Last week saw the release of Investment Readiness in the UK, a report commissioned by the Big Lottery Fund and researched/authored by ClearlySo and NPC. It follows hard on the heels of The First Billion, published by Boston Consulting Group, estimating that the demand for social investment could reach £1 billion by 2012 – quite a leap from the 2010/2011 ‘deals done’ rate of £165 million.
The two reports are connected, because in order to convert BCG’s exciting estimate of demand into investment in actual delivery of goods and services benefitting millions of people, you first have to complete some financeable deals.
And to do financeable deals, you need organisations that can take on social investment – ie ones that are ‘investment ready’. So the new report is a vital part of the jigsaw, and it is welcome news that the Big Lottery Fund is planning a fund to help support investment readiness.
As part of the research, NPC organised an enormous survey to back up the fascinating feedback from the interviews being done by our colleagues at ClearlySo. The Big Lottery Fund very helpfully allowed us to contact its myriad grantees, and ClearlySo tapped into its prodigious contact database. In all, we surveyed nigh on 7,500 organisations and were overwhelmed by the response – over 1,250 replied, a much higher response rate than anticipated, for which many thanks to all respondents!
And the findings? Well, very baldly, organisations with assets to offer for security and straightforward, low-risk financing needs can obtain finance – with a bit of effort. It’s not a total walk in the park – more respondents told us it was difficult than easy – but bearable. And often it was a mainstream bank providing the money.
Organisations with higher risk propositions and therefore more complicated financing needs told a different story and found it much harder to obtain finance. There were a number of obstacles aside from the availability of this type of capital. Knowledge was scarce: knowing what sort of finance to go for, where to get it, from whom, and how. Meanwhile concerned investors reported struggles with knowing how to structure deals realistically and fairly.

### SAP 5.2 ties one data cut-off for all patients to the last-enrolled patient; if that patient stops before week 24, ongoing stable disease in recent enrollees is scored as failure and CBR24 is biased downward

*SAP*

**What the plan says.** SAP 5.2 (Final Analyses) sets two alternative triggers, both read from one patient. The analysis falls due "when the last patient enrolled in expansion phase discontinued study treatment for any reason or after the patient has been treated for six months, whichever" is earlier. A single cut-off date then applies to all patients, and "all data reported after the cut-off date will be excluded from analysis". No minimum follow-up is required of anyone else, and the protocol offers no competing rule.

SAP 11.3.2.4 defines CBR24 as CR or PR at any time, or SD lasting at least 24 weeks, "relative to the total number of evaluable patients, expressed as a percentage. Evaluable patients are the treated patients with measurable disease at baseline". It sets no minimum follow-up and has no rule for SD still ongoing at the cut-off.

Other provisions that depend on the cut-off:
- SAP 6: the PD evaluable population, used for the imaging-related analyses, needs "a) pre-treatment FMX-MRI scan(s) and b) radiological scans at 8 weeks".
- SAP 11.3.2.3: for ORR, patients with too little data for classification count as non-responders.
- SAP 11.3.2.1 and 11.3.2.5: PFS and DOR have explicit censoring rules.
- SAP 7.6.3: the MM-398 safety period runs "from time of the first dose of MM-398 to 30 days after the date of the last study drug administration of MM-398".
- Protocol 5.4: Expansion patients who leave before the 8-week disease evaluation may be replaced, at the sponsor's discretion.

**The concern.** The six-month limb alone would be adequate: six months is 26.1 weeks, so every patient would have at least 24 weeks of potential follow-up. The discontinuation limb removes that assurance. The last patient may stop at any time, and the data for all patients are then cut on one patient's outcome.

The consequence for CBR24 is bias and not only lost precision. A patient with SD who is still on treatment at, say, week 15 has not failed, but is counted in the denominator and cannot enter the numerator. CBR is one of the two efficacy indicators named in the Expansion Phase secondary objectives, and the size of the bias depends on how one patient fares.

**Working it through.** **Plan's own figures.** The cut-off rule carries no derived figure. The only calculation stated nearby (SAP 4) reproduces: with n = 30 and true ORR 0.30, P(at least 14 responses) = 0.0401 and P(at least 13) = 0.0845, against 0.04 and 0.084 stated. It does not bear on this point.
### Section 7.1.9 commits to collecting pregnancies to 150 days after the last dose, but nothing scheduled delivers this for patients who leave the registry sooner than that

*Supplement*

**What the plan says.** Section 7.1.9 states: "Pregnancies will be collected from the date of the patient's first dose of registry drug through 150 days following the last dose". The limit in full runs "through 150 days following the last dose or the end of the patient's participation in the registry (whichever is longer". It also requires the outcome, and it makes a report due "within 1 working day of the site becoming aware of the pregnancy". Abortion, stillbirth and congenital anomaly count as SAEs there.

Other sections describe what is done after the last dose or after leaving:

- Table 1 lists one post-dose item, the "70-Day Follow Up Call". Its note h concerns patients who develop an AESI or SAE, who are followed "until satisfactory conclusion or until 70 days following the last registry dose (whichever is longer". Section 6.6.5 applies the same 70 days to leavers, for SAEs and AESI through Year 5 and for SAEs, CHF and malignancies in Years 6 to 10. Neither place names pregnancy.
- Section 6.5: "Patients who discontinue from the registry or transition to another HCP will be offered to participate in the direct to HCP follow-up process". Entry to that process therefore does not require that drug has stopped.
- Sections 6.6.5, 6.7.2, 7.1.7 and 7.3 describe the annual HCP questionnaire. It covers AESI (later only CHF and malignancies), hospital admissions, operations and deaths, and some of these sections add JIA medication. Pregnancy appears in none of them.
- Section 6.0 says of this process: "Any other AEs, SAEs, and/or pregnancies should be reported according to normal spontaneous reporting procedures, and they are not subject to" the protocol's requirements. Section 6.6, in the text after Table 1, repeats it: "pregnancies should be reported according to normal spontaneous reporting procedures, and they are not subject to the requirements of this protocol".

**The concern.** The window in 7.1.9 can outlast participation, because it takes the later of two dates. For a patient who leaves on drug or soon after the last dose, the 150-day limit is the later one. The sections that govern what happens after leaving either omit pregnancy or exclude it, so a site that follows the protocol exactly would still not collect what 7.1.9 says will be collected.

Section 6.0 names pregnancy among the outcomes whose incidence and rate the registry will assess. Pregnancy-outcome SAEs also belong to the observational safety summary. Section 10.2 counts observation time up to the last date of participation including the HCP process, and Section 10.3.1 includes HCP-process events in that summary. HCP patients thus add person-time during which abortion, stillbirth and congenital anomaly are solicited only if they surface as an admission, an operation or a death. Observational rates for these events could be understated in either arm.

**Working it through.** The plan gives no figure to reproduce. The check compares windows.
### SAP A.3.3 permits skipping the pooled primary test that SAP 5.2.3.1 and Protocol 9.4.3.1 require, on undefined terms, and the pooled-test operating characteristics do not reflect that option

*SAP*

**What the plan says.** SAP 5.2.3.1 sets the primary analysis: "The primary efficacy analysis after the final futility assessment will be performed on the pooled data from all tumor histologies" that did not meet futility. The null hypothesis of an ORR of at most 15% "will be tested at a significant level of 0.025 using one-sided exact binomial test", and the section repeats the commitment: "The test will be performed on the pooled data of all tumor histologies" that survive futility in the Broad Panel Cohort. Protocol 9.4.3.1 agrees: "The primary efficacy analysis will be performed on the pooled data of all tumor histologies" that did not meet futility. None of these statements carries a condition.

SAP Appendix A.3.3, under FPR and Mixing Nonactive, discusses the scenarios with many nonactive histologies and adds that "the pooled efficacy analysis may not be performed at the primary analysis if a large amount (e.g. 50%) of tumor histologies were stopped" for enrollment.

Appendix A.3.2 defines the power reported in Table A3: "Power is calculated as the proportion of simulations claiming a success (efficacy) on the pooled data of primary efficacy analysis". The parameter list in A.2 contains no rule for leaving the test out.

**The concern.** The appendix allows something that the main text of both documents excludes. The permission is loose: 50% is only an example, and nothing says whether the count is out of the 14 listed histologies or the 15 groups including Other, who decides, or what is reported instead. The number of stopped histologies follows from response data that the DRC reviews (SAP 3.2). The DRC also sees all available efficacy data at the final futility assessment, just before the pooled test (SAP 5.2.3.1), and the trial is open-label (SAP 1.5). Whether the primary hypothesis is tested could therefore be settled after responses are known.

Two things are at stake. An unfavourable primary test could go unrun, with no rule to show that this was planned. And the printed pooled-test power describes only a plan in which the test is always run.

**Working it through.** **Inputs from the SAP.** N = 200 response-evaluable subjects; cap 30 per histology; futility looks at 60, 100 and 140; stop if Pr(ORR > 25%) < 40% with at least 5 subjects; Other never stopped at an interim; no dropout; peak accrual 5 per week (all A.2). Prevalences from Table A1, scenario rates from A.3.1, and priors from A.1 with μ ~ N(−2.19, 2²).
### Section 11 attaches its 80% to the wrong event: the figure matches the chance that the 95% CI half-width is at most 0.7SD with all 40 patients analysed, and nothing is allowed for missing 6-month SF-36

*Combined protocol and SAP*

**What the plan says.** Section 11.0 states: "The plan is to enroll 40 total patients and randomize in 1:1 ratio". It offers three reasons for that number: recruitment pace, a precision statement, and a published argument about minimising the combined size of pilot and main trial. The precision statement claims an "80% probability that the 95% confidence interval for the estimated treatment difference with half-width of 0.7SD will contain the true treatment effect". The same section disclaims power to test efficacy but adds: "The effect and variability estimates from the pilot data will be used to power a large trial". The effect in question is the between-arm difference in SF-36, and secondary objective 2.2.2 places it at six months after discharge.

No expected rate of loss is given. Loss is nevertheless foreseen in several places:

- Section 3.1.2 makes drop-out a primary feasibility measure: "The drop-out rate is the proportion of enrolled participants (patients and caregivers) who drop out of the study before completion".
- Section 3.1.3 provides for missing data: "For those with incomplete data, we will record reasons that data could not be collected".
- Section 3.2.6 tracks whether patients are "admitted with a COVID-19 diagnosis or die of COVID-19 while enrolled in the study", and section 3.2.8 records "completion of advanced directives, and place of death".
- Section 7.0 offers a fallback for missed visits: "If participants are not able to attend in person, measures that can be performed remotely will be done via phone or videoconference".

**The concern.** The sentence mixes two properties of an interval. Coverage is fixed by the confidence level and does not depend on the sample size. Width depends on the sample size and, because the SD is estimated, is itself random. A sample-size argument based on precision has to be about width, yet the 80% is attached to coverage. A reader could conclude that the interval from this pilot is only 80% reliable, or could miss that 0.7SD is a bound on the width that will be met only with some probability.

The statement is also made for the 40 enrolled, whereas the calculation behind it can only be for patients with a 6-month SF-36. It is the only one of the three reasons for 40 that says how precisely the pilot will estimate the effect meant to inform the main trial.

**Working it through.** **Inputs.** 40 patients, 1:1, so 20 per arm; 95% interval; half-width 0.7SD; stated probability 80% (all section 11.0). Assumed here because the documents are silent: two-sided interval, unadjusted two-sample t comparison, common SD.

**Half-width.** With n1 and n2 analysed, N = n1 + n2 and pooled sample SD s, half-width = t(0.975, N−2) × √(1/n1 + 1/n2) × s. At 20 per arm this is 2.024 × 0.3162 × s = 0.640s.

The paucity of advice and support needed to get to a completable deal results in a serious mismatch. Over half of the organisations reported receiving no external support. But when asked about what they would like, there was plenty of hunger for support. For those at an early stage, a step-by-step guide to obtaining finance – what sort and where – was in great demand. For those further down the line, bespoke business and financial planning advice and contact with peers who had been in a similar boat would be very welcome.
The good news is that this problem isn’t hard to fix. Step-by-step guides and decent signposting would deal with many queries. On more detailed support, there is the problem of who pays for this, but Big Lottery Fund and Social Investment Business (using government funds) are both demonstrating a willingness to invest in capacity building. Good news.
But to complicate matters further, the two sides had different perceptions of skills within the organisations seeking finance. Around half of potential investees (even the ones who have so far failed to get the finance they sought) believe their financial, business, marketing and management skills need no improvement. But intermediaries and investors repeatedly report the opposite, particularly with financial skills and business acumen. It was telling that those successfully obtaining finance were sometimes more self-aware than those who didn’t…
So this is quite a mismatch. One interpretation could be that there is a group of organisations looking for finance for whom this type of funding isn’t suitable. In which case getting them out of the pipeline quickly, so that they don’t waste their own or others’ time, would be sensible. Indeed, NPC’s own social investment taster training – a morning to explore at a very basic level what its all about – regularly weeds out charities puzzling as to whether social investment is for them. NPC can help charities with the strategic puzzle of whether to pursue social investment. And we can also provide an honest assessment of whether a charity’s skills are likely to cut the mustard with intermediaries and investors.
More support for organisations will undoubtedly help this important market to develop, and the authors hope this report will help.
Iona Joy is head of funder effectiveness at New Philanthropy Capital
Further articles from Alliance magazine related to these topics: